Max Beckmann

Comment on Max Beckmann’s Falling Man by Steve:

An exciting painting by Max Beckmann, an artist that I’ve been meaning to look more deeply into for years, but can’t seem to find a good book about him and his painting.   It is so good to see how he solved the vertical format with the falling ( diving? ) figure .  I have found extreme verticals and elongated horizontal pictures very difficult and try to stay away from them.  Some day I may see a  landscape that would make a good excuse subject for a panorama painting, but I won’t be searching for it.   There are a lot of vertical paintings around my neck of the woods because it’s redwoods  country and many artists just can’t resist painting tall pictures of these trees,   (Maybe the same can be said about  skyscraper paintings by artists living in New York city ).   But I’m not going to do it, mainly because it’s impossible to do the trees convincingly like that.  They always look like fantastic lost- in-the-clouds  illustrations  straight out of a Hobbit land book.   But to get back to the Beckmann, I love the powerful design and the thick black outlines which magnifies and freezes the incident, catching the figure in mid-fall and making the horror permanent, as if the tragic figure will always be falling and never hit the pavement.  It’s also one of those paintings that make me want to paint in a stark expressionistic way.  One of my earliest enchantments when I first began studying art history was German expressionism which followed fast on the heels of the Blau Reiter movement which had the painter Jawlensky,…I loved his portraits and landscapes.  But I didn’t care for how the Expressionist movement became increasingly poster oriented with primarily political messages.  I like prints, but not posters or marquee type illustrations.  Lautrec did some great Moulin Rouge advertisements, but they are not my favorite of his works by a long shot.   I sense that our new dark age is bringing that kind of bold painting into my mind’s eye , and that I might be seeing ordinary situations in that stark unforgiving way.   I shall be on  the alert for that, to see if it’s true.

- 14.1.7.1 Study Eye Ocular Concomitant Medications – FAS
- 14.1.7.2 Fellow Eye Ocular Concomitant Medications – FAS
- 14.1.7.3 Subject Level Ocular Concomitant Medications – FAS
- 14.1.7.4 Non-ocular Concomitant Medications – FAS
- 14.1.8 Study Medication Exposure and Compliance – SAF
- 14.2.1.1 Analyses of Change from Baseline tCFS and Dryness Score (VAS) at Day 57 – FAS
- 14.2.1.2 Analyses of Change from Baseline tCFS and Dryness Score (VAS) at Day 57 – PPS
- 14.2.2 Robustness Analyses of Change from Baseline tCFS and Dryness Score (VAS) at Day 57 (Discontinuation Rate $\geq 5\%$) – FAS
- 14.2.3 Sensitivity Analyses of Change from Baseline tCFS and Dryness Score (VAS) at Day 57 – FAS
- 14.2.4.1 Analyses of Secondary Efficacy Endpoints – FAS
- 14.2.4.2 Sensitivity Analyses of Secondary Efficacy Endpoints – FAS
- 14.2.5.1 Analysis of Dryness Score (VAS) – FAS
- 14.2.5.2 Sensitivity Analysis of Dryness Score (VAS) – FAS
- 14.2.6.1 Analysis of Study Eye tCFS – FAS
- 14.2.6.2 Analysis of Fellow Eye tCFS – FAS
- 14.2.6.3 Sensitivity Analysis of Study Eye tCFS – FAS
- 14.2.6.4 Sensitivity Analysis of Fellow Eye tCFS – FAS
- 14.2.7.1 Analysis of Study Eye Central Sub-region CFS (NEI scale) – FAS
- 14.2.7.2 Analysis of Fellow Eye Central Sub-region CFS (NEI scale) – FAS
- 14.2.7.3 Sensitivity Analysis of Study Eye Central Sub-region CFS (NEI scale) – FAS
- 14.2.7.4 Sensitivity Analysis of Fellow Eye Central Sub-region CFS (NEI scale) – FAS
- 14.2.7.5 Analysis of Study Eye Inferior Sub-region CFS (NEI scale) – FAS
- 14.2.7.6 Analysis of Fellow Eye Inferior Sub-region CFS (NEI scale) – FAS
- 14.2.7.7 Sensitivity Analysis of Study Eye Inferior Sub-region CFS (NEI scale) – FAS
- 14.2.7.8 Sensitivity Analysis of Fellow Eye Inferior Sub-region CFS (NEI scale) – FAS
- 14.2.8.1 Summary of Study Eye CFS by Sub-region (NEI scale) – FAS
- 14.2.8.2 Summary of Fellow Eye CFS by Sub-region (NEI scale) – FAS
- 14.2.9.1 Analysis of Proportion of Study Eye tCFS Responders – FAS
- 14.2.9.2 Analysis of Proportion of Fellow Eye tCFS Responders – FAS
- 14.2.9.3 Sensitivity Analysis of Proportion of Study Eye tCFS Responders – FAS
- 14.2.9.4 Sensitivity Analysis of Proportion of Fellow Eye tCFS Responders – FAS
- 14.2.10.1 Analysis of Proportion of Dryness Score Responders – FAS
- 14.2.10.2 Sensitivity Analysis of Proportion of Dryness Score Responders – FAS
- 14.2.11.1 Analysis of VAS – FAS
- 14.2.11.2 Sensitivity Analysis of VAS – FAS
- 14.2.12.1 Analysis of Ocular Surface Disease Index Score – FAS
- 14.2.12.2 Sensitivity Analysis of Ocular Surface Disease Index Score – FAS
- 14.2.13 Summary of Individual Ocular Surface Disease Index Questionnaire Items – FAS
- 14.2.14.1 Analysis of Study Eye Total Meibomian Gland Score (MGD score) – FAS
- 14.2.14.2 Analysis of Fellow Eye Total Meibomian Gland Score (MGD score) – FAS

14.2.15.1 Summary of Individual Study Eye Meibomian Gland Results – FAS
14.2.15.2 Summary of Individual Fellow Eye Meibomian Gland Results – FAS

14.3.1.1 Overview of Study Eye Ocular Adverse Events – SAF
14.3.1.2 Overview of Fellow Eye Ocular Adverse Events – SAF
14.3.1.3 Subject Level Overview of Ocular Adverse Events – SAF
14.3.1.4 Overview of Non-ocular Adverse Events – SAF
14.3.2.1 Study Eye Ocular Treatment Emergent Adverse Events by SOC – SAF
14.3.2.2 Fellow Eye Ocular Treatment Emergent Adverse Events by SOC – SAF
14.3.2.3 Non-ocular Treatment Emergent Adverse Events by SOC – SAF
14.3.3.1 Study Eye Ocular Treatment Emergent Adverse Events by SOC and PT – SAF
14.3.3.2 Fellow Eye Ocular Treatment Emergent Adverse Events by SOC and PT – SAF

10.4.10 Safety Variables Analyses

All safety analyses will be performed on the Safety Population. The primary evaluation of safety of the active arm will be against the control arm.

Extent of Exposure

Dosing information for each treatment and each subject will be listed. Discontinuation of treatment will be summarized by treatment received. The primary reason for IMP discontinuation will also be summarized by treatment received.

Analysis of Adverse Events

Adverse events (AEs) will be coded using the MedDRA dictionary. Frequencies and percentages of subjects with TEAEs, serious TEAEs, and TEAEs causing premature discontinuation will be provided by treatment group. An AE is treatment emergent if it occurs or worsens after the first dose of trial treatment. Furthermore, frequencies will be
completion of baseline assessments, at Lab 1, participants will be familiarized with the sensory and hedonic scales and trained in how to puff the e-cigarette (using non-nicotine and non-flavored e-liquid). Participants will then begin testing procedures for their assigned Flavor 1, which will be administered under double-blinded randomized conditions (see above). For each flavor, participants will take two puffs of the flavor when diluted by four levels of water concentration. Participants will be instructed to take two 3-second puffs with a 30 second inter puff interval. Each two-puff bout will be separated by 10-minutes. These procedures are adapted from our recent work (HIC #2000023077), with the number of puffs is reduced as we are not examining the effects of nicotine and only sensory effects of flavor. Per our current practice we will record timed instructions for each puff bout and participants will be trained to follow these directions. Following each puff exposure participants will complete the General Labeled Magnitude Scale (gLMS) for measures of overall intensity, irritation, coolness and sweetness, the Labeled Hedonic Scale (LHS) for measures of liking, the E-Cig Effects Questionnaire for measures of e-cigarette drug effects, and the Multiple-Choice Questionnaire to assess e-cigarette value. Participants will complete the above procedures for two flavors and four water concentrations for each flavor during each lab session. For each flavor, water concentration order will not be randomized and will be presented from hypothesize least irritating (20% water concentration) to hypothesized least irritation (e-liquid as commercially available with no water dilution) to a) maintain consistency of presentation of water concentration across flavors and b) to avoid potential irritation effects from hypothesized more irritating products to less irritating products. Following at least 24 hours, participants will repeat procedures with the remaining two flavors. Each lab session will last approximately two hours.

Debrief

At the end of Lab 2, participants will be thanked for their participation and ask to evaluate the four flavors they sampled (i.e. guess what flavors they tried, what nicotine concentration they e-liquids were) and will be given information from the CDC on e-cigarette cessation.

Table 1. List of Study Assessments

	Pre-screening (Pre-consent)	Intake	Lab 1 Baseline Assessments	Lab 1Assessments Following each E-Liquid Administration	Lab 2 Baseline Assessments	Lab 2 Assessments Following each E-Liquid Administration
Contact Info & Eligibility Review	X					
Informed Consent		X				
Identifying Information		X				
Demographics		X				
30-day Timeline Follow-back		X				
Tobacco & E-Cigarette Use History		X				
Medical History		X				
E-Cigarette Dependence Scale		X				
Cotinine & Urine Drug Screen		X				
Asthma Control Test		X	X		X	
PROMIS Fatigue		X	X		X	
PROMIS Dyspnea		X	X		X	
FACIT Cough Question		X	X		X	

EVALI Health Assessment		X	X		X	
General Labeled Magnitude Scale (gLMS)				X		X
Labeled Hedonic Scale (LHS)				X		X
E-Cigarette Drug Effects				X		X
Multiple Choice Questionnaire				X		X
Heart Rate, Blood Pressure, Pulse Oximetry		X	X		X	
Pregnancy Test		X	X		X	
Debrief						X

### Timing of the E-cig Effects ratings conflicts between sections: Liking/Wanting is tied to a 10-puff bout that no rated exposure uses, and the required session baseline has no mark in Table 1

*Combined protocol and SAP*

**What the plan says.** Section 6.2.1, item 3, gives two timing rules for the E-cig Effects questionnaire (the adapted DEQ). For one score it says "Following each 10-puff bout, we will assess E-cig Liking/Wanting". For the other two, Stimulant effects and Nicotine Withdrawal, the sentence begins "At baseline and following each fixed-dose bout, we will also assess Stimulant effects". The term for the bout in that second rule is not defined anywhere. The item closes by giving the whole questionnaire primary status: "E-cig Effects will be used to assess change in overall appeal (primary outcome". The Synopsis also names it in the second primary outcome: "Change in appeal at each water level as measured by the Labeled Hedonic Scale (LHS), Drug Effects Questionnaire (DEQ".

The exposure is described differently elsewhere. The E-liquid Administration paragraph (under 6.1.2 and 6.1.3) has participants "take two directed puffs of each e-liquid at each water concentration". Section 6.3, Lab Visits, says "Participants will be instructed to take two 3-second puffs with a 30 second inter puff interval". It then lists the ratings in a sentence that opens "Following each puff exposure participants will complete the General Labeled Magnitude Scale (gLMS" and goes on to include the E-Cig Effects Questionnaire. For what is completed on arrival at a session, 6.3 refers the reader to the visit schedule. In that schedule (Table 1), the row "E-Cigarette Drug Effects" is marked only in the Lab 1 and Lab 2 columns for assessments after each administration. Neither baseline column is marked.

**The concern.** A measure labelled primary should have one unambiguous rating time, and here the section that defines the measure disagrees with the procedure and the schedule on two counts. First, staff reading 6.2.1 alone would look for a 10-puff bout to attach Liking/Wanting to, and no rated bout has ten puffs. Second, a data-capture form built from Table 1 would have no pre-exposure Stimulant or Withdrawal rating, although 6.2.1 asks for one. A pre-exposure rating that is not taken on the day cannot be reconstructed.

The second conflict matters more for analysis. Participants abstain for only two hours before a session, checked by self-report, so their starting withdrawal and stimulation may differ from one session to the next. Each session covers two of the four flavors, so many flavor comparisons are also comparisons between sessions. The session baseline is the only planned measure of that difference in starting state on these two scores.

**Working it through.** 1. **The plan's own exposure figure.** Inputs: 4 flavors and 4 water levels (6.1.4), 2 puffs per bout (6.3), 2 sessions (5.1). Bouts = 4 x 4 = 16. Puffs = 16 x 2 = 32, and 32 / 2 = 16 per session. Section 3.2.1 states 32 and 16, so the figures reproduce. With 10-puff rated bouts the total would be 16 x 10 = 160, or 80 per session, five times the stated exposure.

About trueoutsider

I'm an artist.
This entry was posted in max beckmann and tagged , , , , , . Bookmark the permalink.

22 Responses to Max Beckmann

  1. trueoutsider says:

    Steve, Beckmann is one of my favorite painters. And interestingly, I posted the image and you chose to comment on it on the Guston thread. Beckmann’s work was a powerful influence on Guston’s early on. Beckmann fled the Nazis, first to Amsterdam, and then on to the US. He taught at Washington University in St. Louis, where the still own a great number of his works. I have a number of Beckmann books, my favorite being the one published along with his Retrospective at the St. Louis Museum of Art. Guston taught at the same university as well. They were both there around the same time. I’m not sure if they overlapped. I’ll need to check into this.